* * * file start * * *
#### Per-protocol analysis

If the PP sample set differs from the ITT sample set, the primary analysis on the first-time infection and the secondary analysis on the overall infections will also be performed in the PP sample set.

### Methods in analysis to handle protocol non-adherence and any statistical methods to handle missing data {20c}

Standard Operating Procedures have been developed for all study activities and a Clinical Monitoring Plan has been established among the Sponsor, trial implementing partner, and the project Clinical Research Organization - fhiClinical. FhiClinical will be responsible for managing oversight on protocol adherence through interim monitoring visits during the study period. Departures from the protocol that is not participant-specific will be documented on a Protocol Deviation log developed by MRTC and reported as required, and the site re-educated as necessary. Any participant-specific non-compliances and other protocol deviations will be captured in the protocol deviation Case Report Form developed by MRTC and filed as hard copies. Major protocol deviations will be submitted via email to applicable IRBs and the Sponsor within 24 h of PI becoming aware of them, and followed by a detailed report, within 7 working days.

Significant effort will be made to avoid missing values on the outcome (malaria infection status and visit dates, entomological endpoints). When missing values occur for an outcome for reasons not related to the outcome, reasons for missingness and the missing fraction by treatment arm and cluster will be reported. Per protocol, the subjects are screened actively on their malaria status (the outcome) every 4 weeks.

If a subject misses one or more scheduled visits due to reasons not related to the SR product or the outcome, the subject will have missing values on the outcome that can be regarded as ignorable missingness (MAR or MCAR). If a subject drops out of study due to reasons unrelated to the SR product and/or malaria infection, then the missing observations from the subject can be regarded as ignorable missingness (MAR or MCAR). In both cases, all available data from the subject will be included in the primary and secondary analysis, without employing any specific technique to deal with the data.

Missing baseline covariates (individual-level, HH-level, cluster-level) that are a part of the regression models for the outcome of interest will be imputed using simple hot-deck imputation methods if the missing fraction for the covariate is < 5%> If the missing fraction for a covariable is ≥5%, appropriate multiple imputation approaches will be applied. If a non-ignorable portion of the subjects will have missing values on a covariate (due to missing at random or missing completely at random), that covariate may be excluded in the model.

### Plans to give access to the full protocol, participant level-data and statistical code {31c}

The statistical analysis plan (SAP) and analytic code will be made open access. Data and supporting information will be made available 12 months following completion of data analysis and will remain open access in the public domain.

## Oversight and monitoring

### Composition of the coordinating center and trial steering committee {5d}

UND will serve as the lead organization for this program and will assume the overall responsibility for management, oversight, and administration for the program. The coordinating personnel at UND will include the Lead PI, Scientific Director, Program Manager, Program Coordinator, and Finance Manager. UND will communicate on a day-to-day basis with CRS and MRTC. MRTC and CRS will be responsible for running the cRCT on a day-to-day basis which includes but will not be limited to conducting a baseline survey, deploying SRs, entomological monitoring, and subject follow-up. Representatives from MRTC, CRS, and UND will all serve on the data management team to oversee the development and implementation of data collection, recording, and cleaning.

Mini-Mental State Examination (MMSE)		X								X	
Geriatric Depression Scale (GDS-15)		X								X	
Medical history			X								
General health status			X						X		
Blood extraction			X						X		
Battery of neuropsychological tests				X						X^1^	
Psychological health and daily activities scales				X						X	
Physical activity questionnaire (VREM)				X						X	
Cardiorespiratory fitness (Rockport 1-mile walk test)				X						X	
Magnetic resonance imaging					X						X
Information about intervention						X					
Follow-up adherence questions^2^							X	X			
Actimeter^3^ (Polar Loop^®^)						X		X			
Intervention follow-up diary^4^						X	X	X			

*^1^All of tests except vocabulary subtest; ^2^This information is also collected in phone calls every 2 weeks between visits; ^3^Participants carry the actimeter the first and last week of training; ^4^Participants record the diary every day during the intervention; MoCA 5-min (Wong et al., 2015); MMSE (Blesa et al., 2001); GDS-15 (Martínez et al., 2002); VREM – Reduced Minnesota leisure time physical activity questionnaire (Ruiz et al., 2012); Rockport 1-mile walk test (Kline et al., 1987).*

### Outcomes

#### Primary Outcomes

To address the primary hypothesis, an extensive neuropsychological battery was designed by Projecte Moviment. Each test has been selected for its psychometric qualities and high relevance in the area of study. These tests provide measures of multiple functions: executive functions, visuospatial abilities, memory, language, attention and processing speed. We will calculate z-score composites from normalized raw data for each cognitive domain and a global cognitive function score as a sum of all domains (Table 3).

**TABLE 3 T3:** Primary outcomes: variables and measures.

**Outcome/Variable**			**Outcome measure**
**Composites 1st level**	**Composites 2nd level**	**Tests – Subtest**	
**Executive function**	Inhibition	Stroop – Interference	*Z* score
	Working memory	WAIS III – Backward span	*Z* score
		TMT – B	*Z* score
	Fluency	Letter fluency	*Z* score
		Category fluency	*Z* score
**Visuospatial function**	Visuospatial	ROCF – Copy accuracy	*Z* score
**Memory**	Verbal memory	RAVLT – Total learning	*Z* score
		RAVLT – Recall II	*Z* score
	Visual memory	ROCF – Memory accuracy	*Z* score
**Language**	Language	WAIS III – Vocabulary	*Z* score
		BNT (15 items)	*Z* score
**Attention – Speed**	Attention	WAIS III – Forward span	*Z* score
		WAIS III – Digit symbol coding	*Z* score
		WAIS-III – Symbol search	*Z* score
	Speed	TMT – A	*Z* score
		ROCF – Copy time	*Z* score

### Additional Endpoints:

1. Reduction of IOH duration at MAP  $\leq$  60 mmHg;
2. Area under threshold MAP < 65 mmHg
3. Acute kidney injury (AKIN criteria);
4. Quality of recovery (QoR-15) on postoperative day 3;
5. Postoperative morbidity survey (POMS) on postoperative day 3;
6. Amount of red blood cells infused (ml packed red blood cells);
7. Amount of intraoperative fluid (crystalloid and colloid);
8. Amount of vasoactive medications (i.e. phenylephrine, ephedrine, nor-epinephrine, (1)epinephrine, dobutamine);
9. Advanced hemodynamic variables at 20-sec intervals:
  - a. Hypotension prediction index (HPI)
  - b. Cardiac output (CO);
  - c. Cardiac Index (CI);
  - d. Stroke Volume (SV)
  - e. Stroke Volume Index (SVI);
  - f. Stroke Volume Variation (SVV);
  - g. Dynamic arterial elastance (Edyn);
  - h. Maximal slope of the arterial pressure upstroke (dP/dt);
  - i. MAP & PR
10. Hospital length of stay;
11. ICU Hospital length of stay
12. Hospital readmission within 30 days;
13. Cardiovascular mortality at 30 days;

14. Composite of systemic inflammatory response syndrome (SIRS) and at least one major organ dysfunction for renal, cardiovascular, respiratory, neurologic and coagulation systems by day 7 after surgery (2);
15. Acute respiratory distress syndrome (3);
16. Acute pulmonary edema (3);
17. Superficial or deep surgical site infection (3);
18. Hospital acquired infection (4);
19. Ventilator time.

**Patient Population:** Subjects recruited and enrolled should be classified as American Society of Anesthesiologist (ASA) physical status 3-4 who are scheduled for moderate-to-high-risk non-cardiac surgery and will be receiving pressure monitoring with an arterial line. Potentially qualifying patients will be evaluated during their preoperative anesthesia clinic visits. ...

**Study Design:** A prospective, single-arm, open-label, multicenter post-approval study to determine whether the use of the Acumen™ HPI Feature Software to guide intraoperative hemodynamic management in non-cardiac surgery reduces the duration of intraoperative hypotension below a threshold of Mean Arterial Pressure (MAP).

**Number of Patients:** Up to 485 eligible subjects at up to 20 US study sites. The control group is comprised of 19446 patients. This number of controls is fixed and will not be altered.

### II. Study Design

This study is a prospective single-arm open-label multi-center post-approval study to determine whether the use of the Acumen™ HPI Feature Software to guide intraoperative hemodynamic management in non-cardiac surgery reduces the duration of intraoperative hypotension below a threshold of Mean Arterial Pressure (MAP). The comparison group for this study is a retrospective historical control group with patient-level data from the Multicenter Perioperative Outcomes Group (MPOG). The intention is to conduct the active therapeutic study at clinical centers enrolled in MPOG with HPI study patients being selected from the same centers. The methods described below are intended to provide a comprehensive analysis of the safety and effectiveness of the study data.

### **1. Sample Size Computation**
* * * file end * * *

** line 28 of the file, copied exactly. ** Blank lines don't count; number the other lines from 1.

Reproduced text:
### Outcomes